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Once the diagnosis of ONHD has been established, clinicians must counsel their patients on prognosis and management, despite the lack of good evidence to guide them. Up to 87% of individuals with ONHD either have VF defects at diagnosis or will develop them (2).

Factors associated with higher rates of VF defects in patients with ONHD include superficial drusen (8), thinner RNFL (8,9), and increasing age (10). One study of 23 untreated eyes with ONHD, followed over a mean of 9.7 years, showed an average interval loss of −0.78 dB on automated VF testing (Humphrey) and only 3 eyes demonstrated more than a 3 dB decrease (11). In addition, Abegao Pinto et al (12) determined that individuals with ONHD (like those with glaucoma) have low blood flow velocities through the arterioles surrounding around the optic disc. Furthermore, the pattern of central retinal artery velocity correlated with the extent of VF loss, a feature not seen in patients with glaucoma. In theory, lowering IOP could improve optic nerve head perfusion pressure and provide clinicians a viable treatment option for ONHD.

The Ocular Hypertension Treatment Study found that treating ocular hypertension (lowering IOP by 22.5%) reduced the risk of progression of VF defects from 9.5% to 4.4% in 5 years (6). In a cross-sectional study of 103 eyes with ONHD, Grippo et al (5) found that VF loss was present in 90% of hypertensive eyes and 66.7% of normotensive eyes, independent of age, sex, and visibility of ONHD. They recommended that individuals with ONHD and elevated IOP undergo close monitoring and receive IOP-lowering therapy to prevent progression of VF loss. Others have made similar recommendations (3,4). In addition, the finding of RNFL thinning using OCT has been used as an indication of glaucoma, despite the fact that drusen alone can cause loss of RNFL (13,14).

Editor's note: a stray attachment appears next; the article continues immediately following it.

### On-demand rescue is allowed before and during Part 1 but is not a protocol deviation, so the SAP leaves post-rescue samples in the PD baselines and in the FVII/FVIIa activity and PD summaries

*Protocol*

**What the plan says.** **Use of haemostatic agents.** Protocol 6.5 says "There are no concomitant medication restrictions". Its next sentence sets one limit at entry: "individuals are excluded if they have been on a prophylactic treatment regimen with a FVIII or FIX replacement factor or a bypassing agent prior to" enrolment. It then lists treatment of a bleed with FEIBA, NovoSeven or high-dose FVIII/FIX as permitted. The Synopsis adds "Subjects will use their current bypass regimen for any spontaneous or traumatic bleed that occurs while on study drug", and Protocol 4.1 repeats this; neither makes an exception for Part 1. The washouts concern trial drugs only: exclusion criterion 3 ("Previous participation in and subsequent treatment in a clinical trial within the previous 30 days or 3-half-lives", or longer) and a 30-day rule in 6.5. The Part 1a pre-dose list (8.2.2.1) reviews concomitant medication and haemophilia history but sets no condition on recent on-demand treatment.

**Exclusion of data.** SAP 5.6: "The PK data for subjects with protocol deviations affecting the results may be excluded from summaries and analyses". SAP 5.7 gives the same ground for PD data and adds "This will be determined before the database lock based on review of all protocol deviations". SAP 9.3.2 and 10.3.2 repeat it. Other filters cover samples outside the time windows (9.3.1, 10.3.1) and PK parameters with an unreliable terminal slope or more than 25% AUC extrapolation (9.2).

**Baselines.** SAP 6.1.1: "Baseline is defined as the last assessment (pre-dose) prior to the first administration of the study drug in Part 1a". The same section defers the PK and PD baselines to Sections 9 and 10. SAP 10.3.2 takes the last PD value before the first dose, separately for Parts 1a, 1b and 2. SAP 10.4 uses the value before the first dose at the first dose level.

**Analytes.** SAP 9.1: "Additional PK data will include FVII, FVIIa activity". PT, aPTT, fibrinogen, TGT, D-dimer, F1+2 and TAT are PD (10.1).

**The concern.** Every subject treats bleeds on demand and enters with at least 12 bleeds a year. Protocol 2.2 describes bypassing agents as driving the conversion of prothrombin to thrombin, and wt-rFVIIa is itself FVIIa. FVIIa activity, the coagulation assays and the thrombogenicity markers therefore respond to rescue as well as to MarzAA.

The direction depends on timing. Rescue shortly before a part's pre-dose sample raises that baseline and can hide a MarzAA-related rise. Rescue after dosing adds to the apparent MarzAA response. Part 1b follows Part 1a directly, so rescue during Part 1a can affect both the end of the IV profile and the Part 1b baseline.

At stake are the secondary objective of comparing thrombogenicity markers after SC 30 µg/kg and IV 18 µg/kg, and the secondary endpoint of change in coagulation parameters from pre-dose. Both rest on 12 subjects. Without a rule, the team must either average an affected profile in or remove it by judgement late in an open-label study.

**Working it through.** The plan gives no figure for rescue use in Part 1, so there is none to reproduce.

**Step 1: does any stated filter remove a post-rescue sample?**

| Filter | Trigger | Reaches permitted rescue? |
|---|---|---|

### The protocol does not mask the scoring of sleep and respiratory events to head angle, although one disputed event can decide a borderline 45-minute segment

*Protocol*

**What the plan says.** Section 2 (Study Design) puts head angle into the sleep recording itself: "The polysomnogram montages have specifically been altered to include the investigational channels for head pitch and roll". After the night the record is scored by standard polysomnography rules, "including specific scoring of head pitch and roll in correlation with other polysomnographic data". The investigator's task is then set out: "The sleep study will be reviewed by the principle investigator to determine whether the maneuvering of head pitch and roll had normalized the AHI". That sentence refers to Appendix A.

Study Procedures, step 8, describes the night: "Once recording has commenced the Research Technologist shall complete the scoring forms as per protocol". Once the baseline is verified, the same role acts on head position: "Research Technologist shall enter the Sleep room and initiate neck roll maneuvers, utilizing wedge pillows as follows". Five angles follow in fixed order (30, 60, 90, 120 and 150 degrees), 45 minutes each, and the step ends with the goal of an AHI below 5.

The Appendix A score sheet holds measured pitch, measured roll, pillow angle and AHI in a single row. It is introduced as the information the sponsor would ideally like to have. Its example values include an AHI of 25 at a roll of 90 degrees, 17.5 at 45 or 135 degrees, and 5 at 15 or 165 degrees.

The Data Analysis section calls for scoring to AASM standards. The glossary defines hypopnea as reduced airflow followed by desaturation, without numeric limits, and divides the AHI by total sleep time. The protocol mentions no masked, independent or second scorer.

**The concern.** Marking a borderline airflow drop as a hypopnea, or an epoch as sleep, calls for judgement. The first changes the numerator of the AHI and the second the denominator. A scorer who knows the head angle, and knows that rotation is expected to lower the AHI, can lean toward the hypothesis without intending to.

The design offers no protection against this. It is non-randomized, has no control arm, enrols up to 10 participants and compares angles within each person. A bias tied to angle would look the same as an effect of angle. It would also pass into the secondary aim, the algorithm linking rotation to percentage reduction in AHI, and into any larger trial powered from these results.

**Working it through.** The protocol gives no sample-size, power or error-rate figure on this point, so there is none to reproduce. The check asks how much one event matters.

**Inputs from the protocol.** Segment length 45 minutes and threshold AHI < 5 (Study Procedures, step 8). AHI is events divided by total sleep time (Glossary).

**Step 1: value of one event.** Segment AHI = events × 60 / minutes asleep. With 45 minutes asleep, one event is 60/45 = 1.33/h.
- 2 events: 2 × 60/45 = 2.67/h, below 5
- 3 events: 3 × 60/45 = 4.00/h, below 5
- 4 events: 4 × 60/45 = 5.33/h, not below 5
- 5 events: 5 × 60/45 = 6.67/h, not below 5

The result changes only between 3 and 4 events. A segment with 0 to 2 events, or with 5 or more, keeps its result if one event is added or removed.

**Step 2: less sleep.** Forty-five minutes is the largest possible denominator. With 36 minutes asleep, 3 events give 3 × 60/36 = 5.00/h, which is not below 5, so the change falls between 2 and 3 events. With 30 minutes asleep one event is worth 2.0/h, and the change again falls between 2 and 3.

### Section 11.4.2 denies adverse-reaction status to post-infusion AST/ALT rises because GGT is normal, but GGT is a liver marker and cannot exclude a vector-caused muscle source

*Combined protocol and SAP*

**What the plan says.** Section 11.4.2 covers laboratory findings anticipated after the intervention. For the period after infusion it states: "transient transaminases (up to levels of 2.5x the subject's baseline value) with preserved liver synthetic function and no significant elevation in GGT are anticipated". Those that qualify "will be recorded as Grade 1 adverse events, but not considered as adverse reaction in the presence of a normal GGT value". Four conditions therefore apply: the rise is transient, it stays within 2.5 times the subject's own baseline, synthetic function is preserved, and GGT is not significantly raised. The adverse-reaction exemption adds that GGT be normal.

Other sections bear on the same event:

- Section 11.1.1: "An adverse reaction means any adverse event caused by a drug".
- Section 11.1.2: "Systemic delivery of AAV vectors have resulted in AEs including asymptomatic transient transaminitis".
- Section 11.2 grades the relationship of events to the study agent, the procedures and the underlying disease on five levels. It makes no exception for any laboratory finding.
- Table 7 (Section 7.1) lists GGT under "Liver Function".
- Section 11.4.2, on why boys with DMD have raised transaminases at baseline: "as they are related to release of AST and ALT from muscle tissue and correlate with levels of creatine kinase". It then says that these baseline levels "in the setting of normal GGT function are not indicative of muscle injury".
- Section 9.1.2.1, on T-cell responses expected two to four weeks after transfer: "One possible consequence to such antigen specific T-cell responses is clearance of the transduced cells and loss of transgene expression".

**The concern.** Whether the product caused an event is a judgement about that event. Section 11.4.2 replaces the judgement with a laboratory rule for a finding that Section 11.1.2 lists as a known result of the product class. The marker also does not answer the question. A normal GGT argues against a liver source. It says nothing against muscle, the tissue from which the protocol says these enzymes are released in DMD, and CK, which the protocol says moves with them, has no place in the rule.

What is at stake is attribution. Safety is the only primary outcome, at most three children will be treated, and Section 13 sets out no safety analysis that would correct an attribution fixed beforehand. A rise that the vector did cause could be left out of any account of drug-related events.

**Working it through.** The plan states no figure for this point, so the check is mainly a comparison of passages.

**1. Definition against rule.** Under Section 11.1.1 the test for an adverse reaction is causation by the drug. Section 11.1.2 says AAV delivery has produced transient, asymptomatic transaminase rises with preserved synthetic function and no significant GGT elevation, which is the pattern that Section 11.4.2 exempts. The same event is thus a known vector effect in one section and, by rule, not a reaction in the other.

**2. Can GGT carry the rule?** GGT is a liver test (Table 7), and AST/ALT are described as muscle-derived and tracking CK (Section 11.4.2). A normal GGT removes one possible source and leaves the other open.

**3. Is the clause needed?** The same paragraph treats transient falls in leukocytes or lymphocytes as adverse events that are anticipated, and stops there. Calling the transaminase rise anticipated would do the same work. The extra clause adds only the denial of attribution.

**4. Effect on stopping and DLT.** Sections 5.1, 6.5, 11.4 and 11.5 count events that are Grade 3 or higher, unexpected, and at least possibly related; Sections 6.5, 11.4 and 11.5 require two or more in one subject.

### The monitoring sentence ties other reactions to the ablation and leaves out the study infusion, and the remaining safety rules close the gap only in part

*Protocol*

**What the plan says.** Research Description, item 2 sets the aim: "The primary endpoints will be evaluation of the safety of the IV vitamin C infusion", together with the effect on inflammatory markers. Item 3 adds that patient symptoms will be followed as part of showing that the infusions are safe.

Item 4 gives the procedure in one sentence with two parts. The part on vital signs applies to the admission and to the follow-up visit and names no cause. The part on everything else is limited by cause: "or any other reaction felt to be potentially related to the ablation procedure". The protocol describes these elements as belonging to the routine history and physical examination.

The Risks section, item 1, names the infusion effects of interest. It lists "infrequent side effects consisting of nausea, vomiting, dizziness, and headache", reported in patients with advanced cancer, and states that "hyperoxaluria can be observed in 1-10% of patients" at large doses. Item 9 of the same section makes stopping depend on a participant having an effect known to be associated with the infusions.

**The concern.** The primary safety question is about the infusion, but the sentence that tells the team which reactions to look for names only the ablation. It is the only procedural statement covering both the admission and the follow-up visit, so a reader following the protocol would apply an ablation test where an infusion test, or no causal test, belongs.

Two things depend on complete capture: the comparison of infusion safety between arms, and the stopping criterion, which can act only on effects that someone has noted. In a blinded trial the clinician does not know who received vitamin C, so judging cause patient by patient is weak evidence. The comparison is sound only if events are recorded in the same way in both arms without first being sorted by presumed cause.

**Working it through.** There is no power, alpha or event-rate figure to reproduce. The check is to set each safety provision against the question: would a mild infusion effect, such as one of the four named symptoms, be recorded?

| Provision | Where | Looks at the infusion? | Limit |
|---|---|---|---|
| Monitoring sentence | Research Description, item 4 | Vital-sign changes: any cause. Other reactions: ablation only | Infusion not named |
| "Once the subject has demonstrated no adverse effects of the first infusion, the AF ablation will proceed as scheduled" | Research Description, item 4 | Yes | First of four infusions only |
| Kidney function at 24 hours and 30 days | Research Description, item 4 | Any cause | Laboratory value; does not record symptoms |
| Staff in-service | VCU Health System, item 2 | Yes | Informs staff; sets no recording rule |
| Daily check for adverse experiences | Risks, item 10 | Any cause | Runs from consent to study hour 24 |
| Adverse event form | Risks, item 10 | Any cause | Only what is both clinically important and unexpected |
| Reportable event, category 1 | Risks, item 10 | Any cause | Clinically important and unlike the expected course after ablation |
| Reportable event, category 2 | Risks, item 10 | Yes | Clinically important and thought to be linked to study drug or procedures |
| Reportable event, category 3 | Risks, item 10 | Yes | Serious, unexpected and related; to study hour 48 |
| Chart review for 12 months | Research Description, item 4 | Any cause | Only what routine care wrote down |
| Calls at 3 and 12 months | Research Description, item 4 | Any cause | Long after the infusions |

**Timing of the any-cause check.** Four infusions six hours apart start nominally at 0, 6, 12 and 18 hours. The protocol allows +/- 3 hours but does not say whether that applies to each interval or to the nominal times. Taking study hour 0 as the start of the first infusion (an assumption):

Our study showed no clinically significant correlation between IOP and PMD or RNFL thickness (P = 0.13 and 0.65, respectively) in patients with ONHD at the time of diagnosis. In contrast to the study by Grippo et al (5), we did not find ocular hypertension to be associated with a PMD worse than −3.0 dB (P = 0.071). However, in our patient cohort, we had fewer individuals with ocular hypertension (3.39%) compared with that of Grippo et al (21.4%), making a comparison of the 2 studies problematic. We did find a significant correlation between the presence of ocular hypertension and less depressed PMD among all eyes and the visible ONHD subgroup (P = 0.038 and 0.035 respectively). There were only 5 patients with ocular hypertension and visible drusen, so our results should be interpreted with caution.